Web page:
Down to Earth
They say a little knowledge is dangerous. We can learn a philosophy, but if we haven’t understood it in a mature, balanced and well-rounded way, we can actually cause more harm to ourselves and others. Recently I was speaking to someone about friendship. They frankly told me that they found more integrity, sensitivity and kindness in their previous relationships with family and friends. They hoped that their camaraderie in spiritual circles would be deeper, warmer and more loving. Regrettably, they never really experienced that. Why would ‘material’ relationships seem more intimate and close than friendships amongst spiritualists? Surely spiritualists should be the best at connecting with others in a deep way.
A major part of the Bhagavad-gita highlights the temporary nature of the world, the futility of material acts, and the transitory nature of relationships. The ancient traditions outline how real satisfaction is found in the ‘other world.’ As we learn of the spiritual reality it’s easy to fall into the trap of neglecting what we may see as temporary, mundane and inconsequential day-to-day dealings. We may begin to see the things and people around us as unimportant in relation to the ‘bigger picture.’ However, should our spiritual outlook reduce our attention to the human experience? Maybe the human experience is the bridge to reaching the spiritual reality. Maybe we prepare ourselves for the ‘other world’ by becoming attentive to and conscious of our dealings in this world.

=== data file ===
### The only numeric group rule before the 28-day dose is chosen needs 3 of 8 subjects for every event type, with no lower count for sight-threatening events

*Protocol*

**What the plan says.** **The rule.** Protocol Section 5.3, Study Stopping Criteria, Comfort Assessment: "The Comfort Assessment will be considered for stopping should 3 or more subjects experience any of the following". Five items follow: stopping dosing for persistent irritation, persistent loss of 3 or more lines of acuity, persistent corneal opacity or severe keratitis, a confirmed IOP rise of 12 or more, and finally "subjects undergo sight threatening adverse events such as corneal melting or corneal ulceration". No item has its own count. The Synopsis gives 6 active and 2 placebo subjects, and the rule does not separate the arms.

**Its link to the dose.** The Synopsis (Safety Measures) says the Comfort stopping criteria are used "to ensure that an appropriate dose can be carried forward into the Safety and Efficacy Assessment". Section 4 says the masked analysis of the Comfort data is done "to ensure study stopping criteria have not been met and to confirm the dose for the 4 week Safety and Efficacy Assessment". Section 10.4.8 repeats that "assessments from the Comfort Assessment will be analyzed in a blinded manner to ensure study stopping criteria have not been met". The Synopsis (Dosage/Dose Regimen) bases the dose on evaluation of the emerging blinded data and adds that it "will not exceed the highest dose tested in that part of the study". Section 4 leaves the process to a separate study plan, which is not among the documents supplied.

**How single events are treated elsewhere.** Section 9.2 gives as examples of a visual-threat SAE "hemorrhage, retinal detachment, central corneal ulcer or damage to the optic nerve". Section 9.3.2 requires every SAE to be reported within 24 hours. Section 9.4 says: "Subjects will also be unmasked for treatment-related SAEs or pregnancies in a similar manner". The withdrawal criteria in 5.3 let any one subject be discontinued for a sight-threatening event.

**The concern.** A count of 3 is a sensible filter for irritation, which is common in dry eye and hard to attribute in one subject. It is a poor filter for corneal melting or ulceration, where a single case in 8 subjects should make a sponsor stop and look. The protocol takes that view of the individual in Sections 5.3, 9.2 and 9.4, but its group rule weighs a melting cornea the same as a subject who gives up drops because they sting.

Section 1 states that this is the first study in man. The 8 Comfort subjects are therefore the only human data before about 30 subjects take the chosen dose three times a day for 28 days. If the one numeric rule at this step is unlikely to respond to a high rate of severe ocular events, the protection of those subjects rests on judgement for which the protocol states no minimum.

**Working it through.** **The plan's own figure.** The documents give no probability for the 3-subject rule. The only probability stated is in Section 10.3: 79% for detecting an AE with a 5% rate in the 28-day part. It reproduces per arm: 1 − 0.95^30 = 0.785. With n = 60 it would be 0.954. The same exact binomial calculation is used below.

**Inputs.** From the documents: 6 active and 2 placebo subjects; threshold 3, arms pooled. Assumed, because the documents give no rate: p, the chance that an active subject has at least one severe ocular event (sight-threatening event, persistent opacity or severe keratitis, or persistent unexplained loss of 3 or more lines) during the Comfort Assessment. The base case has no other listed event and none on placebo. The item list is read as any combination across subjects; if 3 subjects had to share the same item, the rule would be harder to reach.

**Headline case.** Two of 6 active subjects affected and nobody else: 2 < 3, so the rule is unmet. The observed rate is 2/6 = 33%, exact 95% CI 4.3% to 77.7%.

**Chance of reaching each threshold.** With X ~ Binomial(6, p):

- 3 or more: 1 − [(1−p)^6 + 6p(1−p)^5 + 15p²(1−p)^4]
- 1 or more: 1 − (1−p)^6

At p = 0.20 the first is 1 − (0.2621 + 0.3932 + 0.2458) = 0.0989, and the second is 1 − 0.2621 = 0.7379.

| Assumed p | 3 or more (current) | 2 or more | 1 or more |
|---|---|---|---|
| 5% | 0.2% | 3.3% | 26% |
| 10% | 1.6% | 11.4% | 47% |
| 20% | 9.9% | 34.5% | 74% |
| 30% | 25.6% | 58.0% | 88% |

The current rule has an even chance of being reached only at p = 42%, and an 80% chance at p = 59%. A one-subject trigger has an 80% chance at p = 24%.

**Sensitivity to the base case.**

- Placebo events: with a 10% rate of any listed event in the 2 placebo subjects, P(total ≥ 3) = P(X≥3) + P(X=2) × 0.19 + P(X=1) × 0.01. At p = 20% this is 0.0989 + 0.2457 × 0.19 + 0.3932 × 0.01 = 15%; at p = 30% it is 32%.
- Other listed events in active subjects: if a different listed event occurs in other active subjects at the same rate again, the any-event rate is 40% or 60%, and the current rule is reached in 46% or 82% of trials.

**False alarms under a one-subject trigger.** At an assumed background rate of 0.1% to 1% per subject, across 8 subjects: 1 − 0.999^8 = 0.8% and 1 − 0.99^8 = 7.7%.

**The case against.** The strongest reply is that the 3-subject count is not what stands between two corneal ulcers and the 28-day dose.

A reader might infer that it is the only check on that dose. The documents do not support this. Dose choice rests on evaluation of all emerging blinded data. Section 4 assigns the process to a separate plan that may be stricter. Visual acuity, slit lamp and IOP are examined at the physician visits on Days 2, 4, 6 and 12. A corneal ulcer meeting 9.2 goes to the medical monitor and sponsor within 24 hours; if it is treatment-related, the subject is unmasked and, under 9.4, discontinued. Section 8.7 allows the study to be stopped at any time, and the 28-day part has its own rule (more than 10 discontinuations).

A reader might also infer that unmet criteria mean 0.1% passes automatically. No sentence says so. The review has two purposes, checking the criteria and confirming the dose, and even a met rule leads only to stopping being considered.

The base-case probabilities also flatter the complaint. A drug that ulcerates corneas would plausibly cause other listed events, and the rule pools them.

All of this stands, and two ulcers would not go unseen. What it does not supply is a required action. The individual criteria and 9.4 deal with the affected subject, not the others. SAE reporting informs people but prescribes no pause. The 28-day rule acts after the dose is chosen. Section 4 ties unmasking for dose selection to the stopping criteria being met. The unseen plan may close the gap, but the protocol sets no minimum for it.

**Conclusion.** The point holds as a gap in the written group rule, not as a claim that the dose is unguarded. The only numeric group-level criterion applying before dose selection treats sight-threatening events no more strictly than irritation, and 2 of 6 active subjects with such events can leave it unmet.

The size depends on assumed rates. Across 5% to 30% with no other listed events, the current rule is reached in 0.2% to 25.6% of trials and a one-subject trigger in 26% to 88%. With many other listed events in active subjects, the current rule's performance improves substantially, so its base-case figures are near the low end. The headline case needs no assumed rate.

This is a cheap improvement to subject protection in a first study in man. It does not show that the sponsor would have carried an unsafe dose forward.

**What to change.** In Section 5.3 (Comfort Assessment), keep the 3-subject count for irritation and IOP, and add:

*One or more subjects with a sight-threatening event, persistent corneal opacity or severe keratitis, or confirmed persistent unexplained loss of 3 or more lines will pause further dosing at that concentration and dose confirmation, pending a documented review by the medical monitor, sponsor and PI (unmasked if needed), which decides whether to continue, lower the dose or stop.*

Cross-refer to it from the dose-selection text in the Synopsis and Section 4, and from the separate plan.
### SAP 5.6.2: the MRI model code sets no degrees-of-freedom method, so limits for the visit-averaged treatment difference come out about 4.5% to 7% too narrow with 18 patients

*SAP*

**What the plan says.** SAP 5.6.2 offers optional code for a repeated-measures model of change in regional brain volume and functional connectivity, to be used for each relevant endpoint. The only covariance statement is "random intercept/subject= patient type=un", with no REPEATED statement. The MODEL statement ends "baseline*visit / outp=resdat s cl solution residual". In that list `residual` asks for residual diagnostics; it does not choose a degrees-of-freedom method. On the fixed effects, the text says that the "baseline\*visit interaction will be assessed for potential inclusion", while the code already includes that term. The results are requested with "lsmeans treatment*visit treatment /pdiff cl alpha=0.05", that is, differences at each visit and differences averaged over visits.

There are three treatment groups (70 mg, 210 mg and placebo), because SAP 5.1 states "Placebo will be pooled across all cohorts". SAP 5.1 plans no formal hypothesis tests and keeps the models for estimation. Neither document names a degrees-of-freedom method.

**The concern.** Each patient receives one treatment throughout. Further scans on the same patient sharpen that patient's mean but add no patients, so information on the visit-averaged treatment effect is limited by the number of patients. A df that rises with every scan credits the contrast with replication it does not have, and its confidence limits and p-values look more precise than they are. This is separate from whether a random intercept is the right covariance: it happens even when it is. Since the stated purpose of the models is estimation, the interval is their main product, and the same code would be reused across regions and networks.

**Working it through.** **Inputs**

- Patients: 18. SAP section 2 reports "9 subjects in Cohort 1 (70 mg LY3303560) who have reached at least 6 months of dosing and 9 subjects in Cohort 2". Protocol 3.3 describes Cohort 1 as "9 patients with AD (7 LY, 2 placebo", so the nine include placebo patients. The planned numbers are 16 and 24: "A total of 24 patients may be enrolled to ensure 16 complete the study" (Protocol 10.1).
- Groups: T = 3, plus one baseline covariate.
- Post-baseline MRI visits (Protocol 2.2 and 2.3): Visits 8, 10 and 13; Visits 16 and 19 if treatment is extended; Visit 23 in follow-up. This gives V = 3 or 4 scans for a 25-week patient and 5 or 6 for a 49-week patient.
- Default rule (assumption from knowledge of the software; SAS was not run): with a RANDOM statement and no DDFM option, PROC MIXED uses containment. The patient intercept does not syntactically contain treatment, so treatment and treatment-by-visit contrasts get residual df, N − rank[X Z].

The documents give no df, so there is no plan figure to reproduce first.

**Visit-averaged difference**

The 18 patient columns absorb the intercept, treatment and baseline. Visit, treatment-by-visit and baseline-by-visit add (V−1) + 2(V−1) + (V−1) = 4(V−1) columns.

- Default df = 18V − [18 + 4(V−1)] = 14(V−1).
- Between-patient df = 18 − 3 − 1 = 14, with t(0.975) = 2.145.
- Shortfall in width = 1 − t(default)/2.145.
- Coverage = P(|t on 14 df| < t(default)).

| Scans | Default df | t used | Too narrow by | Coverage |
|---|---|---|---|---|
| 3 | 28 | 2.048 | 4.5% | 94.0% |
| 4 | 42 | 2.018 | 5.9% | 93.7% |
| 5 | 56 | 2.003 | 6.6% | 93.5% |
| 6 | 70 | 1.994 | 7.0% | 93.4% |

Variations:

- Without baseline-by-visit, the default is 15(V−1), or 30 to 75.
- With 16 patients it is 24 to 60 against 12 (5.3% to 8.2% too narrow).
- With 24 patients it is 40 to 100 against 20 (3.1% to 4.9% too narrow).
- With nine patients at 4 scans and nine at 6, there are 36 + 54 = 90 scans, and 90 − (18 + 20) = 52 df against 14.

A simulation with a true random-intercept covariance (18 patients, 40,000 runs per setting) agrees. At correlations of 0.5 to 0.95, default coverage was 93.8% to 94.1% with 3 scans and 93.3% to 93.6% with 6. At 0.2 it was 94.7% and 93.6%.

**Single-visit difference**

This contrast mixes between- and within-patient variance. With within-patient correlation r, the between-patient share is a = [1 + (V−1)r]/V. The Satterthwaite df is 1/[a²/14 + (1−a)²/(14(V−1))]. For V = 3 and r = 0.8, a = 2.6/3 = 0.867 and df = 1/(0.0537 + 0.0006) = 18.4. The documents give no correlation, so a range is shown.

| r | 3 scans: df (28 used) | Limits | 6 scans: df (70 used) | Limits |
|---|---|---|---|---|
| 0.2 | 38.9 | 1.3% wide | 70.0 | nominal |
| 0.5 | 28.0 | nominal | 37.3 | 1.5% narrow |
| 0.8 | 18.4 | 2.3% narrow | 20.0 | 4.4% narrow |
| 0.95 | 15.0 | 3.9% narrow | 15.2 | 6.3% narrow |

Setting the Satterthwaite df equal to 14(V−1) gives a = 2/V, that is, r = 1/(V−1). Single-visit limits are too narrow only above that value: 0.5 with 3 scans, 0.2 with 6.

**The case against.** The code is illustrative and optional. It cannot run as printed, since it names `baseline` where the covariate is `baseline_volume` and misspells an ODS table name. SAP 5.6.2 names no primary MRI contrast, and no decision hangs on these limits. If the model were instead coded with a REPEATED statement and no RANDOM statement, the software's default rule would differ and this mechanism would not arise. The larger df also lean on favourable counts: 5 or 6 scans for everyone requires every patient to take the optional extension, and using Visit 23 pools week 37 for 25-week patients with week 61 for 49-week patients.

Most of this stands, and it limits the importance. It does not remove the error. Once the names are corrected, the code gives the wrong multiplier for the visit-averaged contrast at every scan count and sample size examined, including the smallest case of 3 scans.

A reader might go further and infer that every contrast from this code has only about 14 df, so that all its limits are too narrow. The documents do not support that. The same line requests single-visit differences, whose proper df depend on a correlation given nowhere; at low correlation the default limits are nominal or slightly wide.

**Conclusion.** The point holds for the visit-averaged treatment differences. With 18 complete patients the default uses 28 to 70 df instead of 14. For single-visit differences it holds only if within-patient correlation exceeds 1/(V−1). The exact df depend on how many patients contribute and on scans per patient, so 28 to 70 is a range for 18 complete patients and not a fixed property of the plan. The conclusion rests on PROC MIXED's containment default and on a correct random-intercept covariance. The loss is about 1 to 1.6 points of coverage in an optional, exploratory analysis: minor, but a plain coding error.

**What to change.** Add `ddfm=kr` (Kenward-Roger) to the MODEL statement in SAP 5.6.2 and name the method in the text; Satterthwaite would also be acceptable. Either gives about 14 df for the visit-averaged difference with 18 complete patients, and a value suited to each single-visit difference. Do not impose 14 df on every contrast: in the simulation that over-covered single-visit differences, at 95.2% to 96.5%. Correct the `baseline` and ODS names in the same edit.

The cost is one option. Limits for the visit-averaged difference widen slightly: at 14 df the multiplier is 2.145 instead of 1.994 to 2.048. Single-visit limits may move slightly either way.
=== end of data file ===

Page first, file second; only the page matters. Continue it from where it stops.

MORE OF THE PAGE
Great teachers have shown how to be rooted in eternal truths, while being simultaneously sensitive to the world around us. When a young disciple asked Swami Prabhupada how he could identify an advanced spiritualist, he was taken aback by the reply. Prabhupada told him “a spiritualist is a perfect gentleman”. The spiritual world is not an impersonal place – it’s a place of wonderful exchanges, deep friendships and loving interactions. How can we enter that place if we haven’t learnt to be like that here? It’s an art to be detached without being irresponsible, to embody spiritual gravity without being cold and impersonal, to have a philosophical outlook without losing sight of human emotion. It’s an art to transcend the world and simultaneously remain completely ‘down to earth.’